Well, this should be fun. Bobo's here, where's all the ballplayers?
This is a crisis for sure. I am slow to push the panic button in general, but there is no mistaking the gravity of this situation. If the next game isn't night-and-day better, then the gap before Vegas arrives could offer a logical time for change.
He'll be on the long list of whipping boys today. But I'll say this: There are not a lot of Mark Messier's out there. How many truly amazing captains are there in the NHL? Players are all their own entities, their own little companies with their own interests to take care of. Real leadership is leading by example, not speeches. And, yes, Pietrangelo needs to do more on that front -- as do all the other veterans.
Coaching changes are far more common. And sometimes new coaches want to create a blank slate and let players earn their roles. But singling out a player for the team's failure? Presumably the next step would be trading that player, given the potential for increased division in the group.
Haven't watched any NBA this season, but there is crazy talent in that league. You have huge guys playing like guards -- knocking down three-points, attacking off the dribble and racking up assists.
I don't need to see all the dancing and flying through the air, so I'll be a classic old sportswriter and pick The Boss in '09. Nothing fancy there and he didn't make me feel old, like The Who did.
Ah, but remember how Backes took the fall for the Blues taking that first-round powder against the Minnesota Wild? Fans demanded his removal as captain. Easy scapegoat. Pick a veteran on this team and you can argue that he has to show more heart, toughness and team spirit.
Trading away good players during a tough team stretch is always a bad idea. Ask Ron Caron, who did that regularly back when it easier to trade guys in the pre-cap area. Yes, I believe a coaching change in the near term is possible. As for the team core, it is changing -- O'Reilly, Perron, Bozak and Maroon are key adds to the group. Sanford, Kyrou and Thomas didn't play here last season. Schenn and Dunn are in Year 2. That is a LOT of new blood.
That is the price tag we have all been predicting, thanks to the market Stanton set with his deal. Most teams will pass on that bidding, but I bet he gets close to that. Somebody will pay for talent and disregard the fancy stats.
The Harper camp is playing this smart, right now to the preemptive polite farewell to Washington. No noise coming from that group. But I'm guessing if the Cardinals offered him $350 million he would listen.
The bidding on Parayko and Tarasenko would be high. But, again, trading top players when the team is tanking is usually a massive mistake. In the case of these two, finding players of their ability is difficult and both are locked into reasonable contracts.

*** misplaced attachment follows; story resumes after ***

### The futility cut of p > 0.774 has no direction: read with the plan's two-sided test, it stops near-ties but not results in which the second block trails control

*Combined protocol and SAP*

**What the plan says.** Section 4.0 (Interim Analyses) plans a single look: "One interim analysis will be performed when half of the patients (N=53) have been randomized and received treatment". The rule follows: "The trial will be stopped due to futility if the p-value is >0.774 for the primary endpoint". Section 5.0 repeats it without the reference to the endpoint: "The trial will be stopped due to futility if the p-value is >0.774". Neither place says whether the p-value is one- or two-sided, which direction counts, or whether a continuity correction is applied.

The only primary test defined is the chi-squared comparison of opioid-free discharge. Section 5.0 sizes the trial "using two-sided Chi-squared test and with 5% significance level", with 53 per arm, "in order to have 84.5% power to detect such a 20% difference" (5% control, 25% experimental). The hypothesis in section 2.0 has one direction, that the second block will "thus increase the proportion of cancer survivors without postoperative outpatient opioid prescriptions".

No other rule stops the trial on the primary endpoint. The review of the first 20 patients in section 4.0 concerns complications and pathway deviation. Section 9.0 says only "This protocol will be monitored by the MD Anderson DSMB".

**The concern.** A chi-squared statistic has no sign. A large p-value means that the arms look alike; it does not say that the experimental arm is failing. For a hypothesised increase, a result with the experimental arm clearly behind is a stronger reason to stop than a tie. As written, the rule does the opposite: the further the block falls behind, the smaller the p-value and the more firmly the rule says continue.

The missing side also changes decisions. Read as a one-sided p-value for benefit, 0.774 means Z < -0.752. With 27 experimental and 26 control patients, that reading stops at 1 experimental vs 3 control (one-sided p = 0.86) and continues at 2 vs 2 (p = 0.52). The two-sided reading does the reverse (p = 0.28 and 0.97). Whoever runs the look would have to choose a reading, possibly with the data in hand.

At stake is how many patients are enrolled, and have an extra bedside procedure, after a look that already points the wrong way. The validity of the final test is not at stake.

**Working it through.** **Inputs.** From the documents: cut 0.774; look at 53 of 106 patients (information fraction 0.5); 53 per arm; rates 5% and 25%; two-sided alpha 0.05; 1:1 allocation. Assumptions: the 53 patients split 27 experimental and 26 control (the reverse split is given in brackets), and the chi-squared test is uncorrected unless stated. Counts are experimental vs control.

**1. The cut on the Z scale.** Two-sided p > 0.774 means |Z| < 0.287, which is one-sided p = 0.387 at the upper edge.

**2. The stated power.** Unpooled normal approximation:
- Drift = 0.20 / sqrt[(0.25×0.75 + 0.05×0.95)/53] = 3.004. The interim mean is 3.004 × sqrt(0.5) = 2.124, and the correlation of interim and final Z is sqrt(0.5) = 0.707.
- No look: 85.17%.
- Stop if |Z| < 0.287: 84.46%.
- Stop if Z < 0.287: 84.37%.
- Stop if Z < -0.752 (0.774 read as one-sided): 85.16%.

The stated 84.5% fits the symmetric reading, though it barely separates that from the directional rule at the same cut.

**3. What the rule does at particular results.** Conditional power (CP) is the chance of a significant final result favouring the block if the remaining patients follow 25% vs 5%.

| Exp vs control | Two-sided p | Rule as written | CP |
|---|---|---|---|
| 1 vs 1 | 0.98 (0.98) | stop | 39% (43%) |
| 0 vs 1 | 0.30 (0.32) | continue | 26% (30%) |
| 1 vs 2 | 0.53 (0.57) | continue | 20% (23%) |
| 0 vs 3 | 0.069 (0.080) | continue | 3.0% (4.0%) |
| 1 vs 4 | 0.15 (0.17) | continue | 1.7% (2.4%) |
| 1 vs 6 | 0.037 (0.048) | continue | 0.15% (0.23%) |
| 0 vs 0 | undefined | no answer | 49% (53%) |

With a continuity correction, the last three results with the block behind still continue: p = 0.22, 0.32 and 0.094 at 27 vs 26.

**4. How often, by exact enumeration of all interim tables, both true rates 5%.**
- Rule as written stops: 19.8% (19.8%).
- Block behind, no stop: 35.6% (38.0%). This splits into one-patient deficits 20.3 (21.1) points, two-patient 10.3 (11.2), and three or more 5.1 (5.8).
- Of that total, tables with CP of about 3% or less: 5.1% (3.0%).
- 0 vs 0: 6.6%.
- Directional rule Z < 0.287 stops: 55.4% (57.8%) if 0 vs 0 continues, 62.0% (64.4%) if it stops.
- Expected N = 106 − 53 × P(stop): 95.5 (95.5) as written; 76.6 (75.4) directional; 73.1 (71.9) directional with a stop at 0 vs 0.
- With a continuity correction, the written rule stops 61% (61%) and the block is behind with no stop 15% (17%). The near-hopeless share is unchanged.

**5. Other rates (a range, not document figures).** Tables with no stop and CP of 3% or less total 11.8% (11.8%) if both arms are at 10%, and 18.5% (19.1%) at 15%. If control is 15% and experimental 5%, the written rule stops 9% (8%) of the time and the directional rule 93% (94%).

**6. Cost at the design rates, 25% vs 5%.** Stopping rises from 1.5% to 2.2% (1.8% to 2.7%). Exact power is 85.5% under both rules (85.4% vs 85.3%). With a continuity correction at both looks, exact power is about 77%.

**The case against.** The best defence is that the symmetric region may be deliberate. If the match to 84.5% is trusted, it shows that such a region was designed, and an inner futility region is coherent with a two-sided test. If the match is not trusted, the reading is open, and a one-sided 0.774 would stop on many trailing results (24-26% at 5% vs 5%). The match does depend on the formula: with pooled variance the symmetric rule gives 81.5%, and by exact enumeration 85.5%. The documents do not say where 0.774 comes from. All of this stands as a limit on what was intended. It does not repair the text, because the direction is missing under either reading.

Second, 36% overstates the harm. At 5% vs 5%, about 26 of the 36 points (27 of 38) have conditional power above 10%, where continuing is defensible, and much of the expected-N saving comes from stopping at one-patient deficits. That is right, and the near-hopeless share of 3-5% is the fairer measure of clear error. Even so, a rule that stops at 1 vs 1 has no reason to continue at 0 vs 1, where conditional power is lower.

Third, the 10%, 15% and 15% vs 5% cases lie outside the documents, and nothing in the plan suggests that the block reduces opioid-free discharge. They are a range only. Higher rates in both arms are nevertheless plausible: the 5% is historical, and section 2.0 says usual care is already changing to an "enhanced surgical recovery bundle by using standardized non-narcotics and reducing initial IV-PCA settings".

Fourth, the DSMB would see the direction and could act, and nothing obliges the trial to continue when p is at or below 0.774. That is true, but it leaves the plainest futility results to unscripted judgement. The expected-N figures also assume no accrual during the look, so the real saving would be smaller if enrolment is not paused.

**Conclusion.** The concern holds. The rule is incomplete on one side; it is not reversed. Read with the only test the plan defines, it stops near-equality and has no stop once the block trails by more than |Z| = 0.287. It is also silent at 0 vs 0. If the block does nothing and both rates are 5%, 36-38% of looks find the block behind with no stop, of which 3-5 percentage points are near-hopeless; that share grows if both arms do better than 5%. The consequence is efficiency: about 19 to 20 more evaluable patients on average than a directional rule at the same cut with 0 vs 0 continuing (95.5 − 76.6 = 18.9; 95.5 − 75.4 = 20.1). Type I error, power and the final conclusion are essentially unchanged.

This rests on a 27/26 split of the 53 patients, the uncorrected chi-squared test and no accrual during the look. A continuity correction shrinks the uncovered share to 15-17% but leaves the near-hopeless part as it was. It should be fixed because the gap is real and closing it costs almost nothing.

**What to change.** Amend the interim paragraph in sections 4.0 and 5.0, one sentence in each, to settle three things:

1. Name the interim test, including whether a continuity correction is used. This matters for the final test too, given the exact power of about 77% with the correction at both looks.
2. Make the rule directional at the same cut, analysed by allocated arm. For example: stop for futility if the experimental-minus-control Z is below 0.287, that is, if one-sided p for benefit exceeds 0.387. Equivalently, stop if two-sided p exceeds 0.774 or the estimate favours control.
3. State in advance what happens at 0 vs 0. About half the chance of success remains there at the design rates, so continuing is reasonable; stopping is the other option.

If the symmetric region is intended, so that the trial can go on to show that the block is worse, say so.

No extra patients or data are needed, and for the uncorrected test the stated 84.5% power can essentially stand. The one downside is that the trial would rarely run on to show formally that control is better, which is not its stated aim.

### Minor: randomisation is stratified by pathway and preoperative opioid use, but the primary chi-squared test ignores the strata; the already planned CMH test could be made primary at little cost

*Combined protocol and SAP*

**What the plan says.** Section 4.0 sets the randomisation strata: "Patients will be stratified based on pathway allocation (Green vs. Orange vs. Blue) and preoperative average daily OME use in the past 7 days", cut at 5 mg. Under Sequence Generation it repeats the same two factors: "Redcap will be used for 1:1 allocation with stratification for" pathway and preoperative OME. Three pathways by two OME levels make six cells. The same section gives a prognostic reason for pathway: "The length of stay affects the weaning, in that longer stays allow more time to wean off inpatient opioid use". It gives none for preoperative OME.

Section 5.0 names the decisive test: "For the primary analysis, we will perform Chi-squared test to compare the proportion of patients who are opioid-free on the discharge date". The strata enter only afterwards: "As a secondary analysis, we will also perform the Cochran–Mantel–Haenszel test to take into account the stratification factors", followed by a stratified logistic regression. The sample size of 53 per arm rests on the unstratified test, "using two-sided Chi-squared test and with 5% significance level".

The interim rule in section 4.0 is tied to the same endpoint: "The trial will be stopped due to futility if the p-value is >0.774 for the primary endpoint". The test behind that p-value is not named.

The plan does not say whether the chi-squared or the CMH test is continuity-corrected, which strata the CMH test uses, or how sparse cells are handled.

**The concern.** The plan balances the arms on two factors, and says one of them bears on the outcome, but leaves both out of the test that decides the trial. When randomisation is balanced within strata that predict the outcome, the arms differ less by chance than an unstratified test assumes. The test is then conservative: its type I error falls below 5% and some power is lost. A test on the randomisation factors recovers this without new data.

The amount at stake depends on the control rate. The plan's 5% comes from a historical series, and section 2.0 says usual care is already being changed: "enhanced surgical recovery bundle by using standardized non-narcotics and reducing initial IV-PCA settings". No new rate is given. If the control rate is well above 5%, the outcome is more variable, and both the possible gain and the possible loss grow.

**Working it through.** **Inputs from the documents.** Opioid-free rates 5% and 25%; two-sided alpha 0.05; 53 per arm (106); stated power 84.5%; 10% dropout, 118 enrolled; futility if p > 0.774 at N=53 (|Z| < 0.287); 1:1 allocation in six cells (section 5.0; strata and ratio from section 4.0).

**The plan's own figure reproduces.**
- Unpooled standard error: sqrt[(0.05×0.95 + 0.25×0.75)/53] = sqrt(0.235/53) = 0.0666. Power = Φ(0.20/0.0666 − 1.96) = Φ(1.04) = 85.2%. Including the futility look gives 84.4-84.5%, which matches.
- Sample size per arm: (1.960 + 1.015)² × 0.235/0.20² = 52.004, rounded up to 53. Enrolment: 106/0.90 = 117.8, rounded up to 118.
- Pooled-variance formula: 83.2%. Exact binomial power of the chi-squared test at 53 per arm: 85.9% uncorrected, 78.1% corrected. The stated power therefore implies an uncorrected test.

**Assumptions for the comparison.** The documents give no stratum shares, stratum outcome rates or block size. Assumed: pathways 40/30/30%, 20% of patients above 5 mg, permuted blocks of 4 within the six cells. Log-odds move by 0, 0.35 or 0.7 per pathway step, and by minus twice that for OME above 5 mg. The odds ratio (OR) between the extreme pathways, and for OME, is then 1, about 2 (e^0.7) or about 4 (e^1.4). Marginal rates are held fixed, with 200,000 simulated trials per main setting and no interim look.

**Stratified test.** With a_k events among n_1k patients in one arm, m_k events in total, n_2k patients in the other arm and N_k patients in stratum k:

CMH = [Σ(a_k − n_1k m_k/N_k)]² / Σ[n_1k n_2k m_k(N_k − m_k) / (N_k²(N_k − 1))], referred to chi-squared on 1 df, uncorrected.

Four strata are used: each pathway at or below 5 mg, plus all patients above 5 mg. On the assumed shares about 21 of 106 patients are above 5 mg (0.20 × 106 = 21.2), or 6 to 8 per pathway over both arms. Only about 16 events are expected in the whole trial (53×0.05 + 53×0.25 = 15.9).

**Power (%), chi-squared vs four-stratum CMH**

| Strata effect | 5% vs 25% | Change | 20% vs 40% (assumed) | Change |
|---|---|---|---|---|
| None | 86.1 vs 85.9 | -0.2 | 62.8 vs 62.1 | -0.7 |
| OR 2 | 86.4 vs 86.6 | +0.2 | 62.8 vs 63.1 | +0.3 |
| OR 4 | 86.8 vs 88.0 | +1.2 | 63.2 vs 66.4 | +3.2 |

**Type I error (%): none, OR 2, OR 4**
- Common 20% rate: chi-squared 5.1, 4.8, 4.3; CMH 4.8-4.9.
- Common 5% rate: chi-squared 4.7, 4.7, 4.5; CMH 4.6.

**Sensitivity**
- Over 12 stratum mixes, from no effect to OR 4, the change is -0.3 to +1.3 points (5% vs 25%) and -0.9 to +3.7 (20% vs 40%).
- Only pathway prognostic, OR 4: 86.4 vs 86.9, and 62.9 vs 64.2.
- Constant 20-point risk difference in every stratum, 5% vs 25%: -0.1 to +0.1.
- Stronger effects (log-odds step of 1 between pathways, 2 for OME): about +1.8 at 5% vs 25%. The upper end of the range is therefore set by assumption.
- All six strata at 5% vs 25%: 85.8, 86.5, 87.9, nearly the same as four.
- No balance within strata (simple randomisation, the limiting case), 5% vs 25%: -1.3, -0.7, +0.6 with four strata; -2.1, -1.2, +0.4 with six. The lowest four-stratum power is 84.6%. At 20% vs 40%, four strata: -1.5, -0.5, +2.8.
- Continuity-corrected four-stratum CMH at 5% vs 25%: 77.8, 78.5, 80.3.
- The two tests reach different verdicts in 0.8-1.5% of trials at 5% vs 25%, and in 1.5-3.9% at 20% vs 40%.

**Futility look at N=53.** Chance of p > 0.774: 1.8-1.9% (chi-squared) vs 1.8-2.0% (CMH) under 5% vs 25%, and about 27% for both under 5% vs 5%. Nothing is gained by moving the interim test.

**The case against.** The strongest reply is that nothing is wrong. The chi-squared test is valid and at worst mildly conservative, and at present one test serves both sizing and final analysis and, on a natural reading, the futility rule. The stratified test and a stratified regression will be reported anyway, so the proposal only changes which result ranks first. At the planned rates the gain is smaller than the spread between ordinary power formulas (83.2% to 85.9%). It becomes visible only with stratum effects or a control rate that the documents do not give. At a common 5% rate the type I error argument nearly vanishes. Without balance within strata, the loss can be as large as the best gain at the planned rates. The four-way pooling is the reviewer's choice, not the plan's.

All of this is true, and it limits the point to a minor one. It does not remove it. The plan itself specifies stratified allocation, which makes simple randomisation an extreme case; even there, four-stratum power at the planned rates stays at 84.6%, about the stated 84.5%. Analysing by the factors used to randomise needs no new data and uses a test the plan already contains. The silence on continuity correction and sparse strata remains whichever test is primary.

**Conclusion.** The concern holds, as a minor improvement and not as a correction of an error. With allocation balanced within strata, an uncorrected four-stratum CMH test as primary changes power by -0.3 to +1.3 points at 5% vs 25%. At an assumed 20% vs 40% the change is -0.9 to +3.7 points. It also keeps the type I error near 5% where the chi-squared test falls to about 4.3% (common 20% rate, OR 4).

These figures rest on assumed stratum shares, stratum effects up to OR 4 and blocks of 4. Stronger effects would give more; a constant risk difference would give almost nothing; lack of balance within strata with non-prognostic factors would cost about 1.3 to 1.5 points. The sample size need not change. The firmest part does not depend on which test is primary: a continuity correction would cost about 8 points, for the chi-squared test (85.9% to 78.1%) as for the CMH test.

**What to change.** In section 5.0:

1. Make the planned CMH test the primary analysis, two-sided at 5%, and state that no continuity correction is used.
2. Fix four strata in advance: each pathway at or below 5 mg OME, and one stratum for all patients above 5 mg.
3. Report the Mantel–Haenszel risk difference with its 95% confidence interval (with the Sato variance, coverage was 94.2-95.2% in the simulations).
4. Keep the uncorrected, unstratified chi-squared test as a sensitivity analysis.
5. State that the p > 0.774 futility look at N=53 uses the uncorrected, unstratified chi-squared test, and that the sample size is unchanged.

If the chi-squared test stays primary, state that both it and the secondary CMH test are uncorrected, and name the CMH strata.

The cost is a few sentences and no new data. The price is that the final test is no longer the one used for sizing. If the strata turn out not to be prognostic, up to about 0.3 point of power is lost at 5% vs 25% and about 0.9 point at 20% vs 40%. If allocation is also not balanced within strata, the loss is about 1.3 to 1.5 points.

The Cards have spelled out their gameplan. This is a 100 percent chance they will add left-handed relief help one way or another. The team needs another middle-of-the-order bat, preferably at third base, and it will explore both trades and free agency on that front as well. While the team is set at most position, there is a sense the team is willing to trade a presumed starter if the right opportunity arises.
I don't see this as a tactical issue. I see it as execution and effort, or lack thereof. As for the too-many-men penalties, that mostly falls on the coaches for bad bench management. But the coaches would also like the players to see where the puck is before opting to come off for a change. Some of these blunders are stunning.
Actually, we started with a bunch of Blues questions. It will be a long day for those boys today. I don't expect any of them will be spared.
Price is interesting, even with his ginormous contract, now that he is winning games again. But I can't see the motivation for either team to make that trade at this point.
This is a different world. The days of effective browbeating -- or even a drunken late-night team fight -- are long gone. The whole pride in the sweater thing faded away. Believe me, a lot of people in the industry yearn for the old school culture where hockey players always had each other's back -- or else.
I expect some changes for sure. This team has a lot of proven talent and a lot of young guys trying to get minutes. But, again, I would expect the team to try a new coaching voice before shopping any cornerstone players.
It would be nice to see the Blues settle on a lineup, allow players to settle into roles and see if chemistry developments. The constant shuffling doesn't help. But with Yeo coaching for his job, he has less than no patience. So if things don't turn immediately, I could see a coaching change to hit the reset button. At that point, assign roles and challenge guys to meet them over the next several weeks.
Parayko did a Larry Robinson when he drilled Mark Scheifele to the ice in Winnipeg, clearing him from the crease with prejudice. All that got the team was a penalty. Bench Pietrangelo? I don't see that make the team better with both Bortuzzo and Gunnarsson shelved. Berube is the obvious interim coach choice. I'd be surprised if Robinson would want back in as a head coach even temporarily, but maybe he could step in and help Berube.
The biggest name in Nationals shortstop Trea Turner. Now he has even more leverage to command a monstrous long-term deal. Surely the team was going to consider that anyway, since Harper's exit appears most likely and Turner would become the cornerstone.